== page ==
Weighted Average Cost of Capital (WACC) is defined as the weighted average of the cost of various sources of finance, weight being the market value of each source of finance outstanding. To balance financial risk, control over the company and cost of capital, a company usually does not procure entire fund from a single source, rather it makes a mix of various sources of finance. Hence, the cost of total capital will be equal to weighted average of cost of individual sources of finance.

Weighted Average Cost of Capital

WACC is also known as the overall cost of capital which includes the cost of different sources of capital as explained above. WACC of a company depends on the capital structure of a company. It weighs the cost of capital of a particular source of capital with its proportion to the total capital. Thus, the weighted average cost of capital is the weighted average after-tax costs of the individual components of a firm’s capital structure. That is, the after-tax cost of each debt and equity is calculated separately and added together to a single overall cost of capital

What does WACC Mean?

WACC (weighted average cost of capital) represents the investors’ opportunity cost of taking on the risk of putting money into a company. Since every company has a capital structure i.e. what percentage of funds comes from retained earnings, equity shares, preference shares, debt and bonds, so by taking a weighted average, it can be seen how much cost/interest the company has to pay for every rupee it borrows/invest. WACC can be calculated on the basis of Book Value (BV) weights or Market Value (MV) weights

Here cost of various sources means the return expected by the respective investors.

CIMA defines the WACC as “the average cost of company’s finance (equity, debenture, bank loans, etc.) weighted according to the proportion each element bears to the total pool of capital, weightage is usually based on market valuations, current yields and costs after tax.”

Traditionally, optimal capital structure is assumed at a point where WACC is minimum. For project evaluation, this WACC is considered as the minimum rate of return required from the project to pay off the expected return of the investors respectively, and as such WACC is generally referred to as the required rate of return. Accordingly, the relative worth of a project is determined using this required rate of return as the discounting rate.

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The steps to calculate WACC is as follows:

Step 1: Calculate the total capital from all the sources of capital.

(Long-term debt capital + Pref. Share Capital + Equity Share Capital + Retained Earnings)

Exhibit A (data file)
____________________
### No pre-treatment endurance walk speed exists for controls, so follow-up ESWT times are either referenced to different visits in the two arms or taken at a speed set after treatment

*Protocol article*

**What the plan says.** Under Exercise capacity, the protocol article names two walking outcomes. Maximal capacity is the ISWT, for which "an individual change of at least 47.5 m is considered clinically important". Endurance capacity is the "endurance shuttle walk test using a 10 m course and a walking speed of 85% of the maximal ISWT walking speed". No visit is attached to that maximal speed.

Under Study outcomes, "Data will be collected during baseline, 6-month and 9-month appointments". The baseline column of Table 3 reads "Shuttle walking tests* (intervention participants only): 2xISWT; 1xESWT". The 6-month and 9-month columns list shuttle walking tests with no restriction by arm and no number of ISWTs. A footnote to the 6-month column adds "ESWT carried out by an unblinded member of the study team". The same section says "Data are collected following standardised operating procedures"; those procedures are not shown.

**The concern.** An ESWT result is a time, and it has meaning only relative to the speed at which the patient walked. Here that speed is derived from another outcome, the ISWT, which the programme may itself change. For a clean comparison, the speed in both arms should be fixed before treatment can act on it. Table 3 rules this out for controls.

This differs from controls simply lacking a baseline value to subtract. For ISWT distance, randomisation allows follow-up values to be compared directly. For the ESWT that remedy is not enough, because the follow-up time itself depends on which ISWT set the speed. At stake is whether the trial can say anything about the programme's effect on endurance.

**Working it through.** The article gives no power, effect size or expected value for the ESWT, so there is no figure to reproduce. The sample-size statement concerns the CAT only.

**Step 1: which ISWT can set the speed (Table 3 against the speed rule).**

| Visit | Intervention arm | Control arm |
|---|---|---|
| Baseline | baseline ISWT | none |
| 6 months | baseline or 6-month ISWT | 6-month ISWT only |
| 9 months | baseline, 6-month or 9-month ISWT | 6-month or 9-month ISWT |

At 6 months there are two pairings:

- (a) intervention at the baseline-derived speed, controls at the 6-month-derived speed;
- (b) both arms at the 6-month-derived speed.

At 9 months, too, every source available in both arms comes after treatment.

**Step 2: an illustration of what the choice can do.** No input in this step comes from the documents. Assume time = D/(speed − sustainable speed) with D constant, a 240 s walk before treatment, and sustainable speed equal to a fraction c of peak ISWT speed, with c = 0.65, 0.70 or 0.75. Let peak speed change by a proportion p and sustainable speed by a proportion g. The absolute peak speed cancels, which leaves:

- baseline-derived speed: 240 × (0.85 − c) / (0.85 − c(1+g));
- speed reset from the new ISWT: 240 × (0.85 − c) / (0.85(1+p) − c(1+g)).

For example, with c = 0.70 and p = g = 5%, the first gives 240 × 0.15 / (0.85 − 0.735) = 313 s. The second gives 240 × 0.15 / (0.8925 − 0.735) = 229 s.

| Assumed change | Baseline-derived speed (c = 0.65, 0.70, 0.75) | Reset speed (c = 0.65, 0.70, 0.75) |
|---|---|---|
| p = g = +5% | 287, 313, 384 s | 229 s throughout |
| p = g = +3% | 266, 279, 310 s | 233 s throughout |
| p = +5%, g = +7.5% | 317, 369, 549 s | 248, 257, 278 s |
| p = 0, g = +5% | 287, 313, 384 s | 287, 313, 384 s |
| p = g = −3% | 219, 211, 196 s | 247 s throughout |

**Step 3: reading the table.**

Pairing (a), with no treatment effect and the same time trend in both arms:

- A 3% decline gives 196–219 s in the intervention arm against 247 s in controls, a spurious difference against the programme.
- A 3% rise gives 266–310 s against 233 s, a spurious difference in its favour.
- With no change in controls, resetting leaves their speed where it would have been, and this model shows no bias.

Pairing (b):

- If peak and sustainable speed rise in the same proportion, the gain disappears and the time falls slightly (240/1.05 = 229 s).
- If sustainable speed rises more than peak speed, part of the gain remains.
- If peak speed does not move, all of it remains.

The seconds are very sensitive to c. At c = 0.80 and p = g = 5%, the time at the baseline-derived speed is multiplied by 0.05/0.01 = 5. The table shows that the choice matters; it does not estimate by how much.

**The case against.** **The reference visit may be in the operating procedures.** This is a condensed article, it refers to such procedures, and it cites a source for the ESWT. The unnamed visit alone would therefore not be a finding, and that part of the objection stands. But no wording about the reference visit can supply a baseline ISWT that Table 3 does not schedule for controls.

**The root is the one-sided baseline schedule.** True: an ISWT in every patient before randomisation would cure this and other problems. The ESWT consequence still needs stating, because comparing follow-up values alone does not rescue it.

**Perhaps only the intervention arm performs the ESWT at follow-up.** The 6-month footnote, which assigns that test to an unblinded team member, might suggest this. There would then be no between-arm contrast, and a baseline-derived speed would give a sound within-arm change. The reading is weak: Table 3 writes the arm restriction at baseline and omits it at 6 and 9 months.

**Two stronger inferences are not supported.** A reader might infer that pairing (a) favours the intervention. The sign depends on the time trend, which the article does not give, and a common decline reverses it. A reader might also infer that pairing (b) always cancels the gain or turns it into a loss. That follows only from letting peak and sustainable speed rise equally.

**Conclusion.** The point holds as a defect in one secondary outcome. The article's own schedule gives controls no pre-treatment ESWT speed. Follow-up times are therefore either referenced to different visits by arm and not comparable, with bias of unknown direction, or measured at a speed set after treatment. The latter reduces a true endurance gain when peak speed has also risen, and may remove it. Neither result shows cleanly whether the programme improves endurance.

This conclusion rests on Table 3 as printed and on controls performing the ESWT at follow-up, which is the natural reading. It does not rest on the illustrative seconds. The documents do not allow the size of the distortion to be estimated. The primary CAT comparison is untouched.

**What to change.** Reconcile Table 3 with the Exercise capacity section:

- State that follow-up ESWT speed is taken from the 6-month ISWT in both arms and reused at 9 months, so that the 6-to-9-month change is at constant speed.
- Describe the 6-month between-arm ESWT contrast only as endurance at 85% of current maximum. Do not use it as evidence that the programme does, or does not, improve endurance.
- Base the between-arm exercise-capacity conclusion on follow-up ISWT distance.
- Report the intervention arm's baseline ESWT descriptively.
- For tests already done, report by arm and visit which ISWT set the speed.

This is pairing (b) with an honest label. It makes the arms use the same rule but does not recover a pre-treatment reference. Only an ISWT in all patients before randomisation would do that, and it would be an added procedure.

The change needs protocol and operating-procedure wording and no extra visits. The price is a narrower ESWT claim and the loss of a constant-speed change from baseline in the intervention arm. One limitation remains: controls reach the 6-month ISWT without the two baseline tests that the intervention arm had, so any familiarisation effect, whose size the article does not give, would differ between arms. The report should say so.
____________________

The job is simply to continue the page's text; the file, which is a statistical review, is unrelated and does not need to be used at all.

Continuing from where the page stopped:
Step 2: Calculate the proportion (or %) of each source of capital to the total capital.

Equity Share Capital (for example) / Total Capital (as calculated in Step 1 above)

Step 3: Multiply the proportion as calculated in Step 2 above with the respective cost of capital.

(Ke × Proportion (%) of equity share capital (for example) calculated in Step 2 above)

Step 4: Aggregate the cost of capital as calculated in Step 3 above. This is the WACC.

(Ke + Kd + Kp + Ks as calculated in Step 3 above)

Example

Calculation of WACC

Source of CapitalCost of capital% of total capitalTotal
Retained Earnings10% (Kr)25% (Wr)2.50% (Kr × Wr)
Equity Share Capital11% (Ke)10% (We)1.10% (Ke × We)
Preference Share Capital9% (Kp)15% (Wp)1.35% (Kp × Wp)
Long term debts6% (Kd)50% (Wd)3.00% (Kd × Wd)
Total (WACC)7.95%

The cost of weighted average method is preferred because the proportions of various sources of funds in the capital structure are different. To be representative, therefore, cost of capital should take into account the relative proportions of different sources of finance.

Formula

Simple WACC is calculated without considering the impact of tax on the cost of capital. In the case company is wholly financed by equity the cost of capital will be the cost of equity. Geared companies are the ones that are financed by debt also. In the case of geared companies, the WACC can be stated as follows:

WACC = (Cost of equity ´ % of equity) + (Cost of debt ´ % of debt)

WACC can also be calculated after considering tax shields as follows:

WACC = Ke ´ E / (D+E) + (1-T) ´ Kd ´ D / (D+E)

Where Ke is cost of equity capital,

Kd is cost of debt,

E is market value of equity capital,

D is market value of debt,

T is corporate tax rate.

In simple way it can be given as

WACC = (Cost of equity % of equity) + [Cost of debt (1-tax rate)  % of debt].

We do the same because we get tax benefit of interest paid on loans. For details of the same, you can refer, https://caknowledge.com///deduction-in-respect-of-various-loans/. So if we do not consider the tax effect on debt, we will unnecessary be increasing the cost of debt, thereby the weighted average cost of capital.

Let us consider the calculation of WACC with the help of an example.
For example, a firm’s financial data shows the following:

  • Equity = Rs. 800,000
  • Debt = Rs. 200,000
  • Ke = 12.5%
  • Kd = 6%
  • Tax rate = 30%

To find WACC, enter the values into the above equation and solve:

WACC = [{800,000 / (800,000 + 200,000)} * 0.125)] + [{200000 / (800,000 + 200,000)} * 0.06 * (1 – 0.3)]

WACC = 0.1 + .0084 = 0.1084 or 10.84%; the WACC for this firm will be 10.84%.

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